Page:Popular Science Monthly Volume 21.djvu/341

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are a small, delicate people, whose brightly-beaming eyes contrast strongly with their reserved behavior. The faces of the men as well as of the women can not be called unhandsome. The head is oval and well-shaped, the eyes are horizontal, the nose is strong and straight, the ruddy lips are finely cut, and the teeth are blackened with betel juice.

All the hard work among the Kacheen is done by the women and girls, who are up in the morning at their household duties while the men are still in bed.

The woman does not venture to raise her eyes when she speaks with her husband or her employer. She has no concern about the business or enterprises that he is engaged in, but considers everything good and unquestionable that he orders; and the subjection of the women goes to the extent that the death of one is lamented as a pecuniary loss, because the laboring force is diminished by it; and a family that has several daughters is for that reason considered rich. The women are all the time at work, cutting down trees, splitting wood and bringing it to the house, cutting roads through the thickets, driving the cattle to pasture, cleaning the house, getting the meals, and weaving cloth. The men perform no manual labor, or, at most, will once in a while go out into the field and show the women in a rough way how the tillage ought to be done. Their principal business is to visit their neighbors, to drink sheru (a sweet drink made from rice), and smoke opium. Only in case of pressing need will they take their mules and their women and go to Bhamo and get loads of goods to take to China. Marriages among the lower classes are mere business affairs, in which the dowry and physical strength of the bride are the first considerations. Among the higher classes weddings are regarded as important events, and are distinguished by particular usages and ceremonies.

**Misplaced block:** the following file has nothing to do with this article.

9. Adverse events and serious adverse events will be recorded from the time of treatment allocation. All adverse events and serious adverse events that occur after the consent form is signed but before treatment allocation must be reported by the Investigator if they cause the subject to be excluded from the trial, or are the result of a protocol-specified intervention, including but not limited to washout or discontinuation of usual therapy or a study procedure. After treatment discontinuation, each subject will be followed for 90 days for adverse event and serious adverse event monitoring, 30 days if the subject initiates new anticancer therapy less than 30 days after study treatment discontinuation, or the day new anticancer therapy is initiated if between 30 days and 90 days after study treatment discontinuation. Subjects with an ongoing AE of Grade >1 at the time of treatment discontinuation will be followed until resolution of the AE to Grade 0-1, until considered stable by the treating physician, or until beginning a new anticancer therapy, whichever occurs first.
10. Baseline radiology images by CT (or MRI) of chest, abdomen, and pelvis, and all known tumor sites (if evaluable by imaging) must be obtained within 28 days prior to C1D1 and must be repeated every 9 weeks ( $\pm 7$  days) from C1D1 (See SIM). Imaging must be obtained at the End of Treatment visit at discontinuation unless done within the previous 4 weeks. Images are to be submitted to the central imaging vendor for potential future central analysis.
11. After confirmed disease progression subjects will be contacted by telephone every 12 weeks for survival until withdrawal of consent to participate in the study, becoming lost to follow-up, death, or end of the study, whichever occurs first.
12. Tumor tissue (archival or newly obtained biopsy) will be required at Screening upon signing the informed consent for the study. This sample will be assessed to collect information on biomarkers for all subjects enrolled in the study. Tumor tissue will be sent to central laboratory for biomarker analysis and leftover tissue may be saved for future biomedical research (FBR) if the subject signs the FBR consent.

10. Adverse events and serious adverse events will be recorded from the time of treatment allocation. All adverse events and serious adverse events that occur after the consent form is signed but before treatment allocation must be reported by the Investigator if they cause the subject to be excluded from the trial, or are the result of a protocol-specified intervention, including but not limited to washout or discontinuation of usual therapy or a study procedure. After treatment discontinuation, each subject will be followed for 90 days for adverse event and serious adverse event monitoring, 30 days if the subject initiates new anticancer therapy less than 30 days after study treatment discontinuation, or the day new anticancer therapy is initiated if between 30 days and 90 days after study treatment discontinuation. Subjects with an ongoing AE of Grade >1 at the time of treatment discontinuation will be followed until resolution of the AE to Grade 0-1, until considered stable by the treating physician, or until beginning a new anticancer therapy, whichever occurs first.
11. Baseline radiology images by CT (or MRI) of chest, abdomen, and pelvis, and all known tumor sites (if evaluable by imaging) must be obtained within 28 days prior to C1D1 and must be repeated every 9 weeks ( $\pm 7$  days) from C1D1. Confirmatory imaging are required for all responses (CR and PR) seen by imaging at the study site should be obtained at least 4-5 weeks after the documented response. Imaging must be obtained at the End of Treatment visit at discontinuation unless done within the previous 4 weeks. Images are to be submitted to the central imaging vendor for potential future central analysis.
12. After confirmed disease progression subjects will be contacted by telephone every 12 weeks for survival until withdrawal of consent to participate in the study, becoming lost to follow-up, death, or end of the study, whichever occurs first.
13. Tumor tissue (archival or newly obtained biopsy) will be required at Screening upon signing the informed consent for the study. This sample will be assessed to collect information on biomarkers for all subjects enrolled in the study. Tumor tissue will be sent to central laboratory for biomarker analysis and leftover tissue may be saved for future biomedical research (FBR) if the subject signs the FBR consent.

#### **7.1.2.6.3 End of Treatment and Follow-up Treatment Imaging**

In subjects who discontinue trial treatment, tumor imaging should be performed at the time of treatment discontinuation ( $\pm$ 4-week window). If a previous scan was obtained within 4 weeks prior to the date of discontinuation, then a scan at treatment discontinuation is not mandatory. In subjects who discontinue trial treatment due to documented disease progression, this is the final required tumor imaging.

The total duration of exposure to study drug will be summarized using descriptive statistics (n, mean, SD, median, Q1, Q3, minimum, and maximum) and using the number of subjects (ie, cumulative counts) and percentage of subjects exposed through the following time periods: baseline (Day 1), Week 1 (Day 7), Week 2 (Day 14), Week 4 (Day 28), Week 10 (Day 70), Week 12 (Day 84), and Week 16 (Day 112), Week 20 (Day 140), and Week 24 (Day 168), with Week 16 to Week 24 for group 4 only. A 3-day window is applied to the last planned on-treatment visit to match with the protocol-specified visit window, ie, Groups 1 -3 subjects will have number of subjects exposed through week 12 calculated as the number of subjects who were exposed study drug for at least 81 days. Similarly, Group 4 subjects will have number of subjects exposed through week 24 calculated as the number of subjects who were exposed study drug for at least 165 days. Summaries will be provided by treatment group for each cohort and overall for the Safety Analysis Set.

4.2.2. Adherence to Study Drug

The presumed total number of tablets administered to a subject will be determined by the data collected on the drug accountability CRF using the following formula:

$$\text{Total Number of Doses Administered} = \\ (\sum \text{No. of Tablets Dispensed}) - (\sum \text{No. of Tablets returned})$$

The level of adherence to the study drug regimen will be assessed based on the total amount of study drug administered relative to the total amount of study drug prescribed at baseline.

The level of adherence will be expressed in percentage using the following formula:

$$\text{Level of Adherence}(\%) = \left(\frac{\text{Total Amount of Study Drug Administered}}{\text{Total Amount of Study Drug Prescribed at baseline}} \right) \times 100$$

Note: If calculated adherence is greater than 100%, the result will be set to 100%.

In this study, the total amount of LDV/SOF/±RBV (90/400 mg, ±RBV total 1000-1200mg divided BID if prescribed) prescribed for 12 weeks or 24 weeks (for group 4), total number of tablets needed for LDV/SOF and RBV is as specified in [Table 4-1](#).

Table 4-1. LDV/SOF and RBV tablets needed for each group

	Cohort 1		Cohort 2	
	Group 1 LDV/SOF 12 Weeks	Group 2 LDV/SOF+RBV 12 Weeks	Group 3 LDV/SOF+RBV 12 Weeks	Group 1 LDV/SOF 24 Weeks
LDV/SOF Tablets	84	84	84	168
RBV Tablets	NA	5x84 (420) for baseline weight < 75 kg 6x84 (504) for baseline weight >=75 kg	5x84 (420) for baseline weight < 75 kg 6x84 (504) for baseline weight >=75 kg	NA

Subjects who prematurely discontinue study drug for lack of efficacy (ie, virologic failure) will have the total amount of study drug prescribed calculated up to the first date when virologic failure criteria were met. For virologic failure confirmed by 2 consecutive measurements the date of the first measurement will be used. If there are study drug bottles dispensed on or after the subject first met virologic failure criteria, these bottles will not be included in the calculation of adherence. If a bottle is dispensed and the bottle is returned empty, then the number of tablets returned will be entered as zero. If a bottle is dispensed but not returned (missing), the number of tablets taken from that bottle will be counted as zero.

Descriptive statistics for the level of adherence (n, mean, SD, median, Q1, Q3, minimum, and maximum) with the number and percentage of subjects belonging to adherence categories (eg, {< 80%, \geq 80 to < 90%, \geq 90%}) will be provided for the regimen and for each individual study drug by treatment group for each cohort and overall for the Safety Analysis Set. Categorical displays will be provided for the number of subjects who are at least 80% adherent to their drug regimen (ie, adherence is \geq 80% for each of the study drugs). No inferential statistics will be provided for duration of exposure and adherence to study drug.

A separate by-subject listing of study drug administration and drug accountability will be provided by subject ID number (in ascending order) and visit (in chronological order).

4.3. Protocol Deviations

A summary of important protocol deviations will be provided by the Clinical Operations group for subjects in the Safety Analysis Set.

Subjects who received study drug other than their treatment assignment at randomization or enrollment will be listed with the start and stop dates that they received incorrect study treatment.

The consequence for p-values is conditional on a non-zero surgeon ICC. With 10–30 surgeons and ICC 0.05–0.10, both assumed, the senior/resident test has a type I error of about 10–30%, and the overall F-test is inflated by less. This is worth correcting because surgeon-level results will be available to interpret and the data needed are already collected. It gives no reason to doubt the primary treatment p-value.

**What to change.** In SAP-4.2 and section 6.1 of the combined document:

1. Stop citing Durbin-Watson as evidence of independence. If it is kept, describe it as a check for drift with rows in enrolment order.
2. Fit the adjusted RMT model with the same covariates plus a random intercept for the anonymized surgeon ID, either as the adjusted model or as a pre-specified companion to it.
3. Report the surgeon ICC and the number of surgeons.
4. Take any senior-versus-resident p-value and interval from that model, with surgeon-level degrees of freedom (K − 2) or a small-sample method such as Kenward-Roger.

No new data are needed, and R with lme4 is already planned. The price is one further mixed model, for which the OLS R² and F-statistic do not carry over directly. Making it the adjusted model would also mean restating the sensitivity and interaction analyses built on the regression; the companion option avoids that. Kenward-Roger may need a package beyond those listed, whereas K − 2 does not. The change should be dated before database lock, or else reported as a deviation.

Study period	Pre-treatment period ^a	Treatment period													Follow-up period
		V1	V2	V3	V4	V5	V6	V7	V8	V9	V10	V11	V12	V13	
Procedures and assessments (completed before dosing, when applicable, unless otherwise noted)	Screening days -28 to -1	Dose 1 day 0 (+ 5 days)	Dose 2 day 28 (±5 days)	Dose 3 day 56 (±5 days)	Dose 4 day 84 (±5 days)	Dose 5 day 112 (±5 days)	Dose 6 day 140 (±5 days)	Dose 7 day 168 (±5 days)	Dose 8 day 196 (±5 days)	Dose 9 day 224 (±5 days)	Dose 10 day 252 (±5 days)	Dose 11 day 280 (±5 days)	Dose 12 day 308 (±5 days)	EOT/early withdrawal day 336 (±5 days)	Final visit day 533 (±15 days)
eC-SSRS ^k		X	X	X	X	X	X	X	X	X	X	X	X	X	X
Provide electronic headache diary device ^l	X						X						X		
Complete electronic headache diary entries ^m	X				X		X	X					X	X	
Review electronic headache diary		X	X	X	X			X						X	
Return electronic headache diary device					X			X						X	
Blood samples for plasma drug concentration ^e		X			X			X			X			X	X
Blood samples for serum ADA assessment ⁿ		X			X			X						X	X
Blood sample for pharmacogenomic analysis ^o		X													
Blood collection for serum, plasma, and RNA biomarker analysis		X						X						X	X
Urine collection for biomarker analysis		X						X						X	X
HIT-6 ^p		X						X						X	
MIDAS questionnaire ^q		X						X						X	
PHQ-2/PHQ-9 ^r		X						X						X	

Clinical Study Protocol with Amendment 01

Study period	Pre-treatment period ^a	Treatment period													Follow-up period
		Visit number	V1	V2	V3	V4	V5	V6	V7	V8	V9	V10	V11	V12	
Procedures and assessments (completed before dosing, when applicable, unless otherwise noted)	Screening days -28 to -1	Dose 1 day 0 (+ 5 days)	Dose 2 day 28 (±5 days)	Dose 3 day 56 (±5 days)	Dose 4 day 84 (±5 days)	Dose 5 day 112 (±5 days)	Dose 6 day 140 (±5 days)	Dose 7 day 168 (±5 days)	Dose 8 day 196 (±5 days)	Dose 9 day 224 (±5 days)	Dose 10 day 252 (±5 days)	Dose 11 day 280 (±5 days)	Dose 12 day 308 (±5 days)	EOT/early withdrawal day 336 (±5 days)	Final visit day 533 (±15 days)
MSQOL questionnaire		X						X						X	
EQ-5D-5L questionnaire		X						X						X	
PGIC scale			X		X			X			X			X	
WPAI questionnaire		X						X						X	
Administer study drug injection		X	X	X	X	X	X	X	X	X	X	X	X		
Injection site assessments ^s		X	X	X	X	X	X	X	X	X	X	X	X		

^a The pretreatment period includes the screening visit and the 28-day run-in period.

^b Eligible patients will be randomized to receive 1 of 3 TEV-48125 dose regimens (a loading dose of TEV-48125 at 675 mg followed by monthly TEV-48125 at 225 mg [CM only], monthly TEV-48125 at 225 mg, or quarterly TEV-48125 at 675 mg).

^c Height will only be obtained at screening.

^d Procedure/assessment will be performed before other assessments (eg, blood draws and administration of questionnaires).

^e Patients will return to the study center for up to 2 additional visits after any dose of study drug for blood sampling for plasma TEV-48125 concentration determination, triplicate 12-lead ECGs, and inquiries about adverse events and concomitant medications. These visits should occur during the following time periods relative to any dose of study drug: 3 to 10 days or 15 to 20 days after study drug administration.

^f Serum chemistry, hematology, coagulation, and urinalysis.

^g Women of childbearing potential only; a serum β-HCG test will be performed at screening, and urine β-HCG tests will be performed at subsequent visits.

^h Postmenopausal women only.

When a death occurs, the relatives make the sad event known to their neighbors by firing guns. When the friends are gathered together, a part of the number go into the woods to prepare the coffin, while the others sacrifice to the household gods. The coffin is hewed out, after sacrificing a hen, at the place where the tree is cut, and the part where the head is to lie is blackened with coal. The corpse is washed, dressed in new clothes and laid in the coffin, with a piece of silver in its mouth to pay its ferriage over the river. The old clothes of the deceased are laid, with a dish of rice, upon the grave, and rice is scattered along the road on the way home. The mourners afterward assemble and celebrate the event with singing, dancing, and drinking, as long as the sheru lasts.

Persons who die by the sword are wrapped in a straw mat and buried as soon as possible, and the friends build a hut for the wandering spirit of the slain. A similar custom prevails with regard to those who die of small-pox, and to women who die in childbirth. In the